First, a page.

“On the Road” Goes Off the Beatnik Path
Published on December 18th, 2012 | by Alexandra Marvar0
“On the Road” opens on December 21 at IFC Center.
Running time: 124 minutes; Rated R.
In this screen adaptation of Jack Kerouac’s “On the Road,” one particular theme blazes forth: the charm of psychopathic irresponsibility.
This film is not loveable. But director Walter Salles shoudn’t be held responsible. Imagine the great challenge of adapting a book that’s largely stream-of-consciousness (in Truman Capote’s immortal critique, “That’s not writing. It’s typing”) to feature-film format without ending up with a mish-mash of flickering film moments only loosely ordered by chronology.
Owing largely to the obstacle of un-adaptability, a film rendition of “On the Road” has been stewing in the common cinematic subconscious since it was written, and never came to fruition until the present. In 1957, Kerouac penned a letter to Marlon Brando suggesting that he play Dean Moriarty to Kerouac’s Sal Paradise. That didn’t pan out. Twenty-two years later, when Francis Ford Coppola bought the rights, he ran through a series of screenwriters before attempting his own draft with help from his son Roman and eventually giving up on account of the difficultly of achieving enough of a period feel. Years later, in the ‘90s, he revived the project and had Ethan Hawke (Sal) and Brad Pitt (Dean) slated for an attempt that would also fail. Then, in 2001, he was set to cast Billy Crudup (Sal) and Colin Farrell (Dean), with Russell Banks to write the screenplay and Joel Schumacher to direct. Fail. Ultimately, after seeing “The Motorcycle Diaries,” he decided to bring Salles on board. What came about is a seemingly interminable road trip through an excessively romantic portrayal of beatnik wanderlust. The characters are too young and beautiful (save for Kirsten Dunst, as Camille, who effectively comes across as aging and desperate), their apartments too cush, their lives too easy, and their visages far too contemporary to sense from this loose story the original grit of Kerouac, Neal Cassady (the inspiration for Dean Moriarty), Allen Ginsberg, and their cohort of rapscallion intellectuals.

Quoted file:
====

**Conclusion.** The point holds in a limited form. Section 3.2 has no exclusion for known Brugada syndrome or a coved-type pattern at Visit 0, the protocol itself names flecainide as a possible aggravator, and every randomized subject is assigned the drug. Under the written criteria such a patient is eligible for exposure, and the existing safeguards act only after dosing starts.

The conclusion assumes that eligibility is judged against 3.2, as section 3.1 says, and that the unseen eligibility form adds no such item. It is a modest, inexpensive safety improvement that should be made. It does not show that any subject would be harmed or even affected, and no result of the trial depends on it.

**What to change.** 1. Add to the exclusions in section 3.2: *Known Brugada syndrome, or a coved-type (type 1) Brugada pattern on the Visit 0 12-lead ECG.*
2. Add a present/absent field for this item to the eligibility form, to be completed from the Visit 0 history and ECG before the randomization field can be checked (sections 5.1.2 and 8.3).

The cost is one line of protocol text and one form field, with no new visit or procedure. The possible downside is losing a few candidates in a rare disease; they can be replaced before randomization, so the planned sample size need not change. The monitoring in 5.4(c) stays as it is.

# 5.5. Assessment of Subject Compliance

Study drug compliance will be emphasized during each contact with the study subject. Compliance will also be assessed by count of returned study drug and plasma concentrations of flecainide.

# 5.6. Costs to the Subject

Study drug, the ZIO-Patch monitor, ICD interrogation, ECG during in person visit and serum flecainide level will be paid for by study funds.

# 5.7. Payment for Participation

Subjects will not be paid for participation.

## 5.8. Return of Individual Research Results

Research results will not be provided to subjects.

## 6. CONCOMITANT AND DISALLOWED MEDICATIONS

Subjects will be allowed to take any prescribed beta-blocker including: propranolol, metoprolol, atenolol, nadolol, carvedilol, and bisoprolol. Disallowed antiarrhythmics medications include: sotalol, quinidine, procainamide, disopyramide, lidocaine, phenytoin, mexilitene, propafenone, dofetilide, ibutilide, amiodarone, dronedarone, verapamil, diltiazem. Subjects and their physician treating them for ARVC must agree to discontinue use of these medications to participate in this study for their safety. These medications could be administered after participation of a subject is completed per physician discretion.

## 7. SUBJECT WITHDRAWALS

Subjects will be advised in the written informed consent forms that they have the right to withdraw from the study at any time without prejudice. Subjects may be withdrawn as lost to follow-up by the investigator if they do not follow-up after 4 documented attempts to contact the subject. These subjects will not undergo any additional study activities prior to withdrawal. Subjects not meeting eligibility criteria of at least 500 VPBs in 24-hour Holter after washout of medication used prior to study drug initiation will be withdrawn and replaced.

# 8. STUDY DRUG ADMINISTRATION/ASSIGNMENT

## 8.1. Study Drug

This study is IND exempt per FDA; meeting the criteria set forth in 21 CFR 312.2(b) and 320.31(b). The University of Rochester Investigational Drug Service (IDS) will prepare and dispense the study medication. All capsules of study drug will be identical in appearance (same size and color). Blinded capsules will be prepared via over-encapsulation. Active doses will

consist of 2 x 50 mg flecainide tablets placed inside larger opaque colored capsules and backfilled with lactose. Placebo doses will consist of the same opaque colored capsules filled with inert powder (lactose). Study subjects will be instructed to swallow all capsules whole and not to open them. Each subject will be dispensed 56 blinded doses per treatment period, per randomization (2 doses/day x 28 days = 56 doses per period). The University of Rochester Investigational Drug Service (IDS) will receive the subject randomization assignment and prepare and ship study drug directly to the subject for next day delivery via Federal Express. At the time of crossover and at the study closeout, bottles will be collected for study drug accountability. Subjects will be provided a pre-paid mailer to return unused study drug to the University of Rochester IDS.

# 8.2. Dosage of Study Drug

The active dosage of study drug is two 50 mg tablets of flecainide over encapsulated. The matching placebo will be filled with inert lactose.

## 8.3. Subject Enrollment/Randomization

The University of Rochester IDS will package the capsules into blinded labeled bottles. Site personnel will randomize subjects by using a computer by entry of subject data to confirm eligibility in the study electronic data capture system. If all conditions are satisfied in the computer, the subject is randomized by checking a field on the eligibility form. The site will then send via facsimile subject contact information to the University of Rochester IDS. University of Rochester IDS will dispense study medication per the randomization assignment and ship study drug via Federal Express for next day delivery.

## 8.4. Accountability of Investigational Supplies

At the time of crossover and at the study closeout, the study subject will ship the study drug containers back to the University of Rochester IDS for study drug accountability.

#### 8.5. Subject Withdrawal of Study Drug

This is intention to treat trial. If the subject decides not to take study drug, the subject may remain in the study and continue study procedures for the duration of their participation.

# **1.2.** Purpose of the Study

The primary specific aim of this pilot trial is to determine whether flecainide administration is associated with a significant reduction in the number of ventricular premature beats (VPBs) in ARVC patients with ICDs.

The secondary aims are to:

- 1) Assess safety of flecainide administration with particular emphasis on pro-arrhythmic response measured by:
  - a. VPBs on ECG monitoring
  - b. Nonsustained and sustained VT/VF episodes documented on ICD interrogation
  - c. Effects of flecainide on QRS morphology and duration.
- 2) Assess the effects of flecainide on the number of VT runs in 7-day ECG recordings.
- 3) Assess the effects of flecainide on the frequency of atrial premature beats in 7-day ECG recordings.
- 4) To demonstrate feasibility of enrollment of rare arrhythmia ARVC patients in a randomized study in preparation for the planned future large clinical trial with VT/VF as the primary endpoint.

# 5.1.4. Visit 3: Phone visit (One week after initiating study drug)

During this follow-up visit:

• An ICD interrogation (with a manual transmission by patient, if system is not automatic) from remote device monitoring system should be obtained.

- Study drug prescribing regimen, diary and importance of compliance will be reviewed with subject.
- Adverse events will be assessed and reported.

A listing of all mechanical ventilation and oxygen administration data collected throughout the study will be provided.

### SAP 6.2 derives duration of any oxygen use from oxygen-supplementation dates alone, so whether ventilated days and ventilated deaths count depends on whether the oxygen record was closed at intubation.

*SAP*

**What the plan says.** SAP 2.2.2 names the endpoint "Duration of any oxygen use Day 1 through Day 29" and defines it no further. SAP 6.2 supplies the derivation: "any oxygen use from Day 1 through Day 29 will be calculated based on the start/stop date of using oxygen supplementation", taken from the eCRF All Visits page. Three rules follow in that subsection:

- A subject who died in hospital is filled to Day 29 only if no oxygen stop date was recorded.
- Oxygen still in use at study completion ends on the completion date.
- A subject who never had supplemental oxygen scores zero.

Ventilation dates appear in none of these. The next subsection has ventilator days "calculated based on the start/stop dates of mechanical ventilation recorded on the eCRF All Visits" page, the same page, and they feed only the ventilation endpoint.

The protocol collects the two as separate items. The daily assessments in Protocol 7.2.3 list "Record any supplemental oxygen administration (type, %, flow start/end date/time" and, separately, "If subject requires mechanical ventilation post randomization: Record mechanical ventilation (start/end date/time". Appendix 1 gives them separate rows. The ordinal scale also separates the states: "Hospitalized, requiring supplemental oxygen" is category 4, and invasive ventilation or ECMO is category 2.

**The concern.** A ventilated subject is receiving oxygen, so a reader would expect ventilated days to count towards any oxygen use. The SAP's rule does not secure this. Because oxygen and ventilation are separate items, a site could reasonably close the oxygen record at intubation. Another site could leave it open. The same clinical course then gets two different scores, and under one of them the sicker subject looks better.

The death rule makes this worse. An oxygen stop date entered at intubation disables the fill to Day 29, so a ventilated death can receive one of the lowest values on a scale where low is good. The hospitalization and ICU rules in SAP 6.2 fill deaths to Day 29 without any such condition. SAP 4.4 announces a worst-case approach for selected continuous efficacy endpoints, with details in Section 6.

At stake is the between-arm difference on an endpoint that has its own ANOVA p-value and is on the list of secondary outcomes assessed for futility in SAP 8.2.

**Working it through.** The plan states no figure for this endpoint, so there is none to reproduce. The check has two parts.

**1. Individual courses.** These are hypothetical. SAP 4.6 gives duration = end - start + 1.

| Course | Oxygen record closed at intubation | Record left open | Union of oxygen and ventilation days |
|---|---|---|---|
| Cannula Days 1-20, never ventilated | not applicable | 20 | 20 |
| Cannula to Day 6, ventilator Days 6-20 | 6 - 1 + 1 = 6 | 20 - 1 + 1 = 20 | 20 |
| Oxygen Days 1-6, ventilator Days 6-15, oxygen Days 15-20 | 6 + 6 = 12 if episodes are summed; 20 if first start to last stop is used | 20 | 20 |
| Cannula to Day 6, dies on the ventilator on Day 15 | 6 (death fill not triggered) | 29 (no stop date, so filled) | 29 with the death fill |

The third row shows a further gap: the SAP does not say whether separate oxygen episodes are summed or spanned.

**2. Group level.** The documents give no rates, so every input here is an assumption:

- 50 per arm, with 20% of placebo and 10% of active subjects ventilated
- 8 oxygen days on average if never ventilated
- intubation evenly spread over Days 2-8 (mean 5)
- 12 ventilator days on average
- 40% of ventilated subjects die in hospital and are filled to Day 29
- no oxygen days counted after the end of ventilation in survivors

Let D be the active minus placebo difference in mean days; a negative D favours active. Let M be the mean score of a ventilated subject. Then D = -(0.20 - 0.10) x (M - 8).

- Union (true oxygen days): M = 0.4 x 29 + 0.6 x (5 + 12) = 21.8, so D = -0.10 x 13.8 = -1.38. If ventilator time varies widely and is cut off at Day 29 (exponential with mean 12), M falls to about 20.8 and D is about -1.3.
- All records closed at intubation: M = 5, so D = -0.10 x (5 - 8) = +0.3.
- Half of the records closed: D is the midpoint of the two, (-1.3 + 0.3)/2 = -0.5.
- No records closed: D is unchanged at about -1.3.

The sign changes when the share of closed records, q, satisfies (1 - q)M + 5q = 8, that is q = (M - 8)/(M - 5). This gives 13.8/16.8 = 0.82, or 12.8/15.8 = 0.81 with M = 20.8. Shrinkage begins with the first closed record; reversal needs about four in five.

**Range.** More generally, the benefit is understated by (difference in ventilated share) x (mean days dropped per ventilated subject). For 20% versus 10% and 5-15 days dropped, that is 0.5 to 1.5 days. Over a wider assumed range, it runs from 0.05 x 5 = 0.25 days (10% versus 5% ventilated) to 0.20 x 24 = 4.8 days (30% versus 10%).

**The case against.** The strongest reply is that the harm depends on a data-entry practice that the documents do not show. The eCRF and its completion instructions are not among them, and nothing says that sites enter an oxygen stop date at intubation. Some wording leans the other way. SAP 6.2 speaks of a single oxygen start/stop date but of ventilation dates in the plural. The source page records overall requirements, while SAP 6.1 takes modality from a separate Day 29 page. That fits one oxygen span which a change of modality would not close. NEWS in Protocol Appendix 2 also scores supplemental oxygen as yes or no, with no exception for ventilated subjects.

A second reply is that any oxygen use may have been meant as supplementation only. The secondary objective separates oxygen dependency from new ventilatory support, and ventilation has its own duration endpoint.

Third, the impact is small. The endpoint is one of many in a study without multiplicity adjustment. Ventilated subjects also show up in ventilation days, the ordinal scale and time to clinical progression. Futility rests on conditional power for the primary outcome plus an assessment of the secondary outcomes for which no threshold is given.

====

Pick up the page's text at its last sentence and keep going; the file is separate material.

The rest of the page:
And thinking back on all those past potential casts, all seem more destined for sincerity as Kerouac’s characters than the present line-up of Hollywood kids. Here, Dean Moriarty is played by Garrett Hedlund, with his undeniably DiCaprio eyes and his gravelly Christian-Bale-as-Batman whisper of a voice. His cool seems forced. (Perhaps that was Sal’s point all along?) But beyond any individual performance falling short of believable, the film’s failure is in its inability to seem genuinely period, and consequently, its inability to engage. Maybe it’s the overflow of out-of-place beauty and simplicity that hinders any semblance of necessary struggle and makes the whole thing seem so phony. Is it modern Brooklyn’s fault? Without that point of actual bourgeois-bohemian Brooklyn cultural reference, the character depictions—attire, attitude, general ambiance—could have seemed far less familiar and therefore more genuinely of another era.
Regardless, in Salles’s “On the Road,” hardship seems novel, no one seems broke, and these infamous literary icons look like NYU students. It gives pop culture nothing that Kerouac’s book doesn’t provide more directly—aside from the visual of Kristen Stewart (Marylou) giving handjobs to two men at once in the front seat of a classic car speeding down some southern highway. Of course, who doesn’t want to see that?